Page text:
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period a little later than Leland's visit, when these “beggars of Bath were called into existence by the “ pauper-making Act now described, and made Holloway their headquarters.
The origin of the “Beggars of Bath” is peculiar. Three centuries ago it was more difficult for needy and poor invalids to travel to Bath from distant parts of the country than it would be now for ordinary travellers to reach the centre of Africa. Hence, to enable the former class of travellers to come to Bath for the benefit of the mineral waters, an Act of a most mischievous character was passed in the year 1597. This Act provided, that a right to the free use of the Baths of Bath be given to the diseased and impotent poor of England ; and the sum of money which they were entitled to carry with them, to defray the cost of their journey, was limited, and they were, also, forbidden to beg on their way. Previously, however, to this date, Justices of the Peace, in the several counties, were empowered to license such persons to travel to the healing springs of Bath, for the cure of their ailments. These Acts caused the city to be inundated with beggars, of whom, many, though ostensibly frequenting it for the use of the waters, were more intent upon the alms which fortune might grant them from the purses of the charitable and opulent, who congregated at the springs, than upon anything else. Thus, the mineral waters of Bath became a focus of attraction to the beggars of various characters, insolent, vociferous, and sturdy, who were generalized, and are still commemorated in the proverb, Beggars of Bath.” The Act of 1597 was repealed in 1714 ; but, as we have shown, the beggars continued to flourish for a good century afterwards.
The chapel, a neat little Gothic building, once elegantly hooded with ivy, is described with the churches. Cluse to the church is a “Judas-Tree,” of great antiquity, which blossomed in the year of grace, 1887. (See Churches.)
On emerging from Holloway, to the heights above, the city of Bath presents itself to the eye, magnificent from the grandeur of its buildings and the disposition of its streets, and striking from the materials made use of in their erection. These materials are exhibited to us on each side of the road, as we further proceed, in the large and inexhaustible quarries which either have been worked or are now working, and which stretch in every direction round the city, the rich repositories of fossils and spars, of great variety and equal beauty. The hills by which Bath is encircled consist of limestone, each varying from the other, indeed, in some degree, with respect to the texture of its stone and the disposition of its strata ; but the whole exhibiting an oolite, or granulated egg-like stone, soft and easily worked when cut from the bed, but gradually indurating, and admirably calculated for the purposes of architecture ; an incalculable advantage to the inhabitants of Bath, who by these means are enabled to execute their building speculations with an article incomparably more beautiful and durable than brick, at less expense than the builders of other places must hazard in carrying on their works with that inferior material.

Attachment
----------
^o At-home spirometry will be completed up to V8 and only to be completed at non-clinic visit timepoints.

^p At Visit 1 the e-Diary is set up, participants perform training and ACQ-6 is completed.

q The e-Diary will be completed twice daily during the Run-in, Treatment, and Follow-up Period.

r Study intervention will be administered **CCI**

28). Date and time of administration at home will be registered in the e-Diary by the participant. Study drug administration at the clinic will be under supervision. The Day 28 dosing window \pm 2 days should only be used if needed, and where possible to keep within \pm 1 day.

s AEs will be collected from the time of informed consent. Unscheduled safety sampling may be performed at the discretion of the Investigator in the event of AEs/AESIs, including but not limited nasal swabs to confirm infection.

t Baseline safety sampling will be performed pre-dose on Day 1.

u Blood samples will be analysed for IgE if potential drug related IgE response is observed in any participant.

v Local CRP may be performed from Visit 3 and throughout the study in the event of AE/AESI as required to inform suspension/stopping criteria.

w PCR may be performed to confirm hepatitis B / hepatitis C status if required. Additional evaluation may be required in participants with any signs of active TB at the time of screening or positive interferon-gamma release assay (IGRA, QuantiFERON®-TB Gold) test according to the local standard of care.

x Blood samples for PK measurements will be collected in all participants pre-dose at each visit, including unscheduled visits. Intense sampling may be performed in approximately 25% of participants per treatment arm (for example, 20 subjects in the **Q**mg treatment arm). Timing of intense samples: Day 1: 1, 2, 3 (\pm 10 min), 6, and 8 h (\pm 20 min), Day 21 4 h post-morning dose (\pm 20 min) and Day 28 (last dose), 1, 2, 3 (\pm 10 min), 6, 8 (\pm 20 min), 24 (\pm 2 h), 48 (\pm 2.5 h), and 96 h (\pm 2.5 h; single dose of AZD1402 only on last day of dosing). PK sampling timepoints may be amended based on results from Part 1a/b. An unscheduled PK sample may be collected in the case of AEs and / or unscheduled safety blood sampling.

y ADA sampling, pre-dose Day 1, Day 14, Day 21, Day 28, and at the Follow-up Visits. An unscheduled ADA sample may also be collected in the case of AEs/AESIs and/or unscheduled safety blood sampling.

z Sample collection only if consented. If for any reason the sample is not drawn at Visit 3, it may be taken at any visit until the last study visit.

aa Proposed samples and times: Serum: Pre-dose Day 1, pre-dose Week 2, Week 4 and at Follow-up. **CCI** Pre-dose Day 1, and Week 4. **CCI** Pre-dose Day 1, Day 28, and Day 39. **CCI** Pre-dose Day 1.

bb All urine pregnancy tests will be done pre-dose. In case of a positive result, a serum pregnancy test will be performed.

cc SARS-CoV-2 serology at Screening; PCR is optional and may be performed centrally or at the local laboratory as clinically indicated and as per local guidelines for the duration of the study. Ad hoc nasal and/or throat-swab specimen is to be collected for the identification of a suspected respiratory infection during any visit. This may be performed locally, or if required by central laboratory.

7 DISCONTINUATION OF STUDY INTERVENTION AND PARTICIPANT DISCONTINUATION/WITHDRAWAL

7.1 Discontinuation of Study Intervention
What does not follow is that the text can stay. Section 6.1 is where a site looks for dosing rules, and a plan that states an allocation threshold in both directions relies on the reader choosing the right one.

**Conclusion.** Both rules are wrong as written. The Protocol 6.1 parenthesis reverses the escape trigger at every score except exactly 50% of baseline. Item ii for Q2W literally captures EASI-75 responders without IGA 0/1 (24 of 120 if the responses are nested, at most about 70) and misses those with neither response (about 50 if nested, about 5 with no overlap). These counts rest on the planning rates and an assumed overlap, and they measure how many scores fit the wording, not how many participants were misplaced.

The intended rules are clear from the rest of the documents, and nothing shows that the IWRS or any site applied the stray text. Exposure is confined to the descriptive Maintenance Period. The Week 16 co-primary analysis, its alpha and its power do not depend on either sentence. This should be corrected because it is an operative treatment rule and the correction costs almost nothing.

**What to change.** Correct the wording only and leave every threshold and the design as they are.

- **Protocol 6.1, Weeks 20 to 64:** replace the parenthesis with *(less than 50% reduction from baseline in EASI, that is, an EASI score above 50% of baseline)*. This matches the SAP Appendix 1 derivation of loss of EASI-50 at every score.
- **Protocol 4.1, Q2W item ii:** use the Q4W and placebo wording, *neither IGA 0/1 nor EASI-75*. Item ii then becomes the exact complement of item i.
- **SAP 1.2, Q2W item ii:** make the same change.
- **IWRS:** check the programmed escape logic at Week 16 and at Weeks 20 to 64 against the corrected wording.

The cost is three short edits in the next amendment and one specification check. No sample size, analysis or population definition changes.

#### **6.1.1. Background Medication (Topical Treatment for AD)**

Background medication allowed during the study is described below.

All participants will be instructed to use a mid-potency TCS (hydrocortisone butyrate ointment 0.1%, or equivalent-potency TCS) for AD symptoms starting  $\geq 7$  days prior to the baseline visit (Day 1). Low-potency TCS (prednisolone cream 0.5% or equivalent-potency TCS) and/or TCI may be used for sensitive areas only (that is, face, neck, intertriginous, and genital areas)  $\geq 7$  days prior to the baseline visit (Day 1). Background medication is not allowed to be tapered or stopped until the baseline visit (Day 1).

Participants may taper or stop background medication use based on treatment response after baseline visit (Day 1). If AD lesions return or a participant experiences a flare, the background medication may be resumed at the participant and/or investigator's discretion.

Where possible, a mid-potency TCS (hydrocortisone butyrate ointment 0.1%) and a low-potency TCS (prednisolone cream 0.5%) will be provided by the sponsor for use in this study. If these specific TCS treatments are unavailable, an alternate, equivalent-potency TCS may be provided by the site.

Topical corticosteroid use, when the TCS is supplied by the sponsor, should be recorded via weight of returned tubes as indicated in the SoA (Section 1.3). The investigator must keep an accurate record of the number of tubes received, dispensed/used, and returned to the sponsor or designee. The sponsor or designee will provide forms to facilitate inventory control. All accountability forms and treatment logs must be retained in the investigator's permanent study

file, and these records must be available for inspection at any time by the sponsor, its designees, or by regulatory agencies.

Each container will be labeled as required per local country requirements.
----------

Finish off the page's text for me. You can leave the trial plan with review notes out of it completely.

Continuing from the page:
A part of the Lyncombe estate was formerly the property of Ralph Allen. After his death it devolved upon Capt. Tucker, a nephew of Mrs. Allen, and remained in that family for some years, until it came by remainder to the late George Edward Allen, and then to his sisters, after whose decease it was inherited by the late Major R. S. Allen, from whom it devolved upon his eldest son, Lieut.-Col. Ralph Allen. The estate has been divided into building sites, picturesque villas and mansions gradually covering the whole estate, on which thirty years ago not a stone was to be seen.
[We have given, with few alterations, and with only slight abridgment, Warner's account of Prior Park and Ralph Allen. In those portions in which we have reason to think Warner erred, we have given our own opinions in foot-notes. Moreover, we have added certain information of our own, both with regard to the mansion in its early days, as well as since Warner's time.]
PRIOR PARK' (as it was in Warner's time). Prior Park is so called from the circumstance of its having been built on land which formerly belonged to the prior of Bath, who had a grange or farm at a short distance from it, and a park that supplied the monastery with venison. It was erected by the celebrated Ralph Allen, in 1743, on a slope of land 100 ft. below the summit of Combe Down, and 400 ft. above the city of Bath ; and is certainly one of the most magnificent freestone mansions, with respect to its outside, in the kingdom. A noble house forms the centre; from the extremities of which stretch two sweeping arcades, connecting with the main body, as many wings of offices, terminated by elegant pavilions, and forming a continued line of building of nearly 1,300 ft. in front. The style is Corinthian, raised on a rustic basement, and surmounted by a balustrade. From the plane of the centre part an extremely grand portico projects, supported by six large and elegant columns. But all the majesty of the building is without. Within, everything (if we except the Chapel, which is neat and elegant, and adorned with an altar-piece by Van Deest,) is little, dark, and inconvenient; and seldom has so much money been so injudiciously applied, as the enormous sum expended in the comfortless palace of Prior Park.